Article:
Thursday Short Cuts

This International Business Times article raises a fair point: Having affordable policies doesn't necessarily equal having affordable care:

 Nearly 12 million people signed up for health coverage plans on exchanges created under Obamacare, according to the website [ed: hey, that's me!!]

But more than half of the adults who bought such plans had deductibles of $1,500 or more, Families USA, a Washington nonprofit organization focused on health care, found. Adeductible is the cumulative amount a person has to spend on health care before his or her insurance company starts to pay. Despite receiving tax credits to help offset the cost of coverage, these deductibles were prohibitively expensive.

“Simply having health insurance is no guarantee that consumers can afford to pay for health care,” the report noted. When people decided to forgo medical care, fees that would have to be paid out of pocket were a major contributing factor, the report, which surveyed adults with lower- and middle-income levels, found.

The funny thing about this next story is that I've been reporting for a year and a half the fact that members of Congress and their staff (around 15,000 people in all) have been enrolling in their policies via the DC Health Link since last year, which automatically means that every one of them would be in the clear if the King plaintiffs win. Yet for some reason the optics of that bit of data escaped me until now:

WASHINGTON — If the Supreme Court rules the way most Republicans want in the latest health overhaul case, GOP lawmakers who now have insurance coverage under President Barack Obama's law might have some explaining to do.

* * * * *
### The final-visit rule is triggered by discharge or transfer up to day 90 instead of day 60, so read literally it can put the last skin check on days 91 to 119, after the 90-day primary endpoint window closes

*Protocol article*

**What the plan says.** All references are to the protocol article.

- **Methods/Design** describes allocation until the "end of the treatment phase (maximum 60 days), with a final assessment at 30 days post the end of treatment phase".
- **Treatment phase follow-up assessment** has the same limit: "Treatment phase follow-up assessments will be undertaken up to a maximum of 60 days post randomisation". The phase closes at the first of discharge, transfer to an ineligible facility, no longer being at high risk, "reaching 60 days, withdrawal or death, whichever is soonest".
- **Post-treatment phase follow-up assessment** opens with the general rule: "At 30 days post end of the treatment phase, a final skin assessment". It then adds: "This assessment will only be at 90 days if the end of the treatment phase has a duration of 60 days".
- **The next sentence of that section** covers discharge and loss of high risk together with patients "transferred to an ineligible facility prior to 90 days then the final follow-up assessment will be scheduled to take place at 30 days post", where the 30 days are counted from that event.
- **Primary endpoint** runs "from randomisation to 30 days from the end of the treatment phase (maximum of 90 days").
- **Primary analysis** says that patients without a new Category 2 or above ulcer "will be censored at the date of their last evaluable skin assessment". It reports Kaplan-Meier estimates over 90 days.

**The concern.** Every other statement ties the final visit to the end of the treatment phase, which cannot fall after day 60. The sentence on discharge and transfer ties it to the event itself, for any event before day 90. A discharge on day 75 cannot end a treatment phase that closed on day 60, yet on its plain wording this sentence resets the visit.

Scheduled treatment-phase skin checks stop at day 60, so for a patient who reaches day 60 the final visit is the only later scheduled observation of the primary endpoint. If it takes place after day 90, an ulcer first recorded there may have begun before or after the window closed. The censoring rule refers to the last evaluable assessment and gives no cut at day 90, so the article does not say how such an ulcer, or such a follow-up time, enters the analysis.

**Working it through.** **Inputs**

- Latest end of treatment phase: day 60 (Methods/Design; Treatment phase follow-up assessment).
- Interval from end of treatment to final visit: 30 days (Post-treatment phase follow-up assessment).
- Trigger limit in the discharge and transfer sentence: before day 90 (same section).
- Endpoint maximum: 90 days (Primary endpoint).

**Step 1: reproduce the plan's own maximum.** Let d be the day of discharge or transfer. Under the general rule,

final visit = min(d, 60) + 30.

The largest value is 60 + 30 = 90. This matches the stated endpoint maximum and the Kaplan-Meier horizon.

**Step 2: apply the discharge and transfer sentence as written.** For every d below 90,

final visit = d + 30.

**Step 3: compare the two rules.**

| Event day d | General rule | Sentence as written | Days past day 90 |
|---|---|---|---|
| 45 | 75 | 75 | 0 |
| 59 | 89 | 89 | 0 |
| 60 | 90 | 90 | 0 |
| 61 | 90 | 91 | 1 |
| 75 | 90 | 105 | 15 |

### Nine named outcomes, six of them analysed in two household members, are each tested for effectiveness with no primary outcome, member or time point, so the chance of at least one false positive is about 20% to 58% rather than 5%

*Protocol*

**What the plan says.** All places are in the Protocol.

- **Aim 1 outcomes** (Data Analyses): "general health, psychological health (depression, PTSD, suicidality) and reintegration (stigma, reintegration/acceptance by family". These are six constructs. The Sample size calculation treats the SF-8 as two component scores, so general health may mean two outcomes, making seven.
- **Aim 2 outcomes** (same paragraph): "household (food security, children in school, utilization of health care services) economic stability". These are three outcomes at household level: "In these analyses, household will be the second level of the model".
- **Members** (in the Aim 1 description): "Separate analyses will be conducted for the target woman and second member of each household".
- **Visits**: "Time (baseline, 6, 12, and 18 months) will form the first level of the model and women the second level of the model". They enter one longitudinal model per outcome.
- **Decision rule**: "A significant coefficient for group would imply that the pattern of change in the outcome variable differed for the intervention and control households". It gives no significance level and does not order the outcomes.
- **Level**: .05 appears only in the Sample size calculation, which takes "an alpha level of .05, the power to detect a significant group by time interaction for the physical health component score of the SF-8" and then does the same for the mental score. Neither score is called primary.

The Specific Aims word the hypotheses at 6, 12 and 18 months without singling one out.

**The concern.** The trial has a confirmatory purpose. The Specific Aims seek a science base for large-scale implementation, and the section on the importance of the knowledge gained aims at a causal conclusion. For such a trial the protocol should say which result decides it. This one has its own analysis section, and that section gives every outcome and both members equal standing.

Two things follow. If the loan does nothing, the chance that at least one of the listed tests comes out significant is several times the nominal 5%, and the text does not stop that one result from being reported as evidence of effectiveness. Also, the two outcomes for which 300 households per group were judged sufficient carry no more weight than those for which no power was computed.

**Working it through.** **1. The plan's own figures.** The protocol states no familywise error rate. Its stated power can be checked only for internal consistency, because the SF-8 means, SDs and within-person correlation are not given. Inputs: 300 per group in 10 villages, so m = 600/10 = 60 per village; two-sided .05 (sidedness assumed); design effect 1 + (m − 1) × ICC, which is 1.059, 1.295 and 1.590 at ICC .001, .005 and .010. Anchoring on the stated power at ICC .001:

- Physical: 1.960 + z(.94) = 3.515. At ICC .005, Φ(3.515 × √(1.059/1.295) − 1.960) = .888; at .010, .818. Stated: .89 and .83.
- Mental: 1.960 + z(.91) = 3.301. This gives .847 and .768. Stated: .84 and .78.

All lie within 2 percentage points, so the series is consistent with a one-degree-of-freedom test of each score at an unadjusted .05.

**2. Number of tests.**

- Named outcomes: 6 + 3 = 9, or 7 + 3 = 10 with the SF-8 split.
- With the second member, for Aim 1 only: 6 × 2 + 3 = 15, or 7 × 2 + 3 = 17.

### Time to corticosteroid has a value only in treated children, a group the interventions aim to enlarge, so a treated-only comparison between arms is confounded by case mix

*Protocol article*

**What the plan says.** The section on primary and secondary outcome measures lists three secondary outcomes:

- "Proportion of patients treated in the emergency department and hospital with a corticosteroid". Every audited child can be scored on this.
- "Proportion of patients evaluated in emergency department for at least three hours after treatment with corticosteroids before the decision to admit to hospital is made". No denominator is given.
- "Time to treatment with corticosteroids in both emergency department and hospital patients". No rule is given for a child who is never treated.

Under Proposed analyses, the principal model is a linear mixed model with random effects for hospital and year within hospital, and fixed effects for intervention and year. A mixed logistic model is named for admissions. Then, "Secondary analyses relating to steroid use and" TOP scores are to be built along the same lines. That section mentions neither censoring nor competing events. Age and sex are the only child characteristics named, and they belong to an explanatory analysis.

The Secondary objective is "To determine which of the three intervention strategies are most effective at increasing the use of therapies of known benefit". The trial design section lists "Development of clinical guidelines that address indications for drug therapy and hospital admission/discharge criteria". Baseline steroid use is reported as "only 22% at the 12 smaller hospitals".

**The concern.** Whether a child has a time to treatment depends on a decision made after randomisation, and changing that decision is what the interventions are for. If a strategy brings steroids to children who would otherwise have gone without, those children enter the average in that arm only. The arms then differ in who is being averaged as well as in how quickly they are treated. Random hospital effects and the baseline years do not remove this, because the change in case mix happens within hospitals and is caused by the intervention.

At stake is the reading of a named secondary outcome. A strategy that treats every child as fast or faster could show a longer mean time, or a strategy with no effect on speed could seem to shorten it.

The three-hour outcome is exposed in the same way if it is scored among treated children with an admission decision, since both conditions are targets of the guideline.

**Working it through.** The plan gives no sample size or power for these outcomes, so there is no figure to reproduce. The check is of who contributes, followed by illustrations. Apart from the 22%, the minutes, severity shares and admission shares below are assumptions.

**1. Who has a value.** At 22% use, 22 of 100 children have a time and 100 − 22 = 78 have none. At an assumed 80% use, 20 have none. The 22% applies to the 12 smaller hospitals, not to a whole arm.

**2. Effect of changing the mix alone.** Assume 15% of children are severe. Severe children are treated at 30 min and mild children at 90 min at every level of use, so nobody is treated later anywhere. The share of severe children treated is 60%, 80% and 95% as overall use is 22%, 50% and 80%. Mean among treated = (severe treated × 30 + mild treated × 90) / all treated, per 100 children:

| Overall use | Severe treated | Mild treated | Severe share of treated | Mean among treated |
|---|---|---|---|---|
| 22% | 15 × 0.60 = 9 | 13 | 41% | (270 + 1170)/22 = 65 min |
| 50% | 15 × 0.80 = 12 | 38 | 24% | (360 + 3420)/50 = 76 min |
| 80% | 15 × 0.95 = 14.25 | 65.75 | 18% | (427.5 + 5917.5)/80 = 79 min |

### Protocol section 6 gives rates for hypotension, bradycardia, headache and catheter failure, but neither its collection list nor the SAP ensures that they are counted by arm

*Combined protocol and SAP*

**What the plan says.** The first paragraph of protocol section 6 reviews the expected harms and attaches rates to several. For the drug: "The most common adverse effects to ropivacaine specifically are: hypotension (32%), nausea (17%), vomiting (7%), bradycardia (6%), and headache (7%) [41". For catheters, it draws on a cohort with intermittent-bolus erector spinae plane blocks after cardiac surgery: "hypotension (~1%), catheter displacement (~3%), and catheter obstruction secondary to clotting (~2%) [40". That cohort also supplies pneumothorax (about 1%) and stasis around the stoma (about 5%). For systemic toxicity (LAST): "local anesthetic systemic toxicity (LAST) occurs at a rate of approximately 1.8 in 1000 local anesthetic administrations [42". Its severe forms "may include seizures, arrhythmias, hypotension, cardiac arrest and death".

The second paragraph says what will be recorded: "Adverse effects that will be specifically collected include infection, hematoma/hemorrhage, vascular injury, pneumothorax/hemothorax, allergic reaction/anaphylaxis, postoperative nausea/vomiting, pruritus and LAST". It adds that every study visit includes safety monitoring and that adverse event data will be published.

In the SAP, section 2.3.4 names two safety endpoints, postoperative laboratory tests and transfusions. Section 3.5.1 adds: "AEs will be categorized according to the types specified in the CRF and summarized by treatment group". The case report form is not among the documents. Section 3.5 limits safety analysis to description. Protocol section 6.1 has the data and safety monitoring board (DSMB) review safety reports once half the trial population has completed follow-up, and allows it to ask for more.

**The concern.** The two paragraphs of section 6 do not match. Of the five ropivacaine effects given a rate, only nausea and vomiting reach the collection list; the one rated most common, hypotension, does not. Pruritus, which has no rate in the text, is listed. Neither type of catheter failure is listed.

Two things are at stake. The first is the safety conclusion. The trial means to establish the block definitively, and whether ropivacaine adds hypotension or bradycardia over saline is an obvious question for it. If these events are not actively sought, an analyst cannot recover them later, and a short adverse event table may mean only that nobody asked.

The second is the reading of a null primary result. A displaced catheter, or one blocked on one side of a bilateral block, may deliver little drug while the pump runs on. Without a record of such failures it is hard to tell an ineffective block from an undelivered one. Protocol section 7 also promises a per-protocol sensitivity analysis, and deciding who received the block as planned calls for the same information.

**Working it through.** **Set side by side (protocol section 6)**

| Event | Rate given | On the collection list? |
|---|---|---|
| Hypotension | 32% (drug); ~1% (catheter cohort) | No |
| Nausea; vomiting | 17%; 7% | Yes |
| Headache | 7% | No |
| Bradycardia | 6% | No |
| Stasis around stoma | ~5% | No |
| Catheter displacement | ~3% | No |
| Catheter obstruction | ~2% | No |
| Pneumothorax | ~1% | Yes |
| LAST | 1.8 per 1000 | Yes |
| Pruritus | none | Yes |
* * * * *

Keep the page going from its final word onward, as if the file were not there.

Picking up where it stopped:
Members of Congress, staffers and dependents actually get their health insurance under a little-known provision of "Obamacare." But if the Supreme Court strikes down government health care subsidies for millions of people in more than 30 states, legal and benefits experts say coverage for lawmakers from those states won't be affected.

...And there's a second reason why congressional coverage would be safe: The District of Columbia health insurance exchange that lawmakers and staff use is considered a state-run marketplace. The court case only threatens the subsidies for states using the federal exchange.

Congress got shifted from the federal employee plan to the health care law's insurance exchanges because of an amendment by Republican Sen. Chuck Grassley of Iowa back when the law was being debated. The tortuous path the law has since followed was unforeseen at that time.

Scratch ANOTHER anti-Obamacare talking point off the list:

WASHINGTON — A flood of tax payments pushed government receipts to an all-time high in April and left the country with the largest monthly budget surplus in seven years.

In its monthly budget report, the Treasury Department said Tuesday that the April surplus totaled $156.7 billion, up from a surplus of $106.9 billion a year earlier. It was the largest surplus since April 2008.

Government receipts totaled $471.8 billion, the largest monthly total on record.

Of course, the annual deficit will still likely end up around $486 billion, since tax revenue is front-loaded due to the April 15th income tax filing deadline, but still.

Meanwhile, some rare good news about the finances of a state-based exchange:

Though the state’s health exchange soon will consider boosting insurance assessments, Access Health CT officials said Tuesday Connecticut’s program is on sound financial footing — unlike many other state exchanges.

The finance subcommittee of Access Health’s Board of Directors unanimously recommended that the full board consider two options to increase modestly its assessments on all individual and small-group insurance plans sold in the state.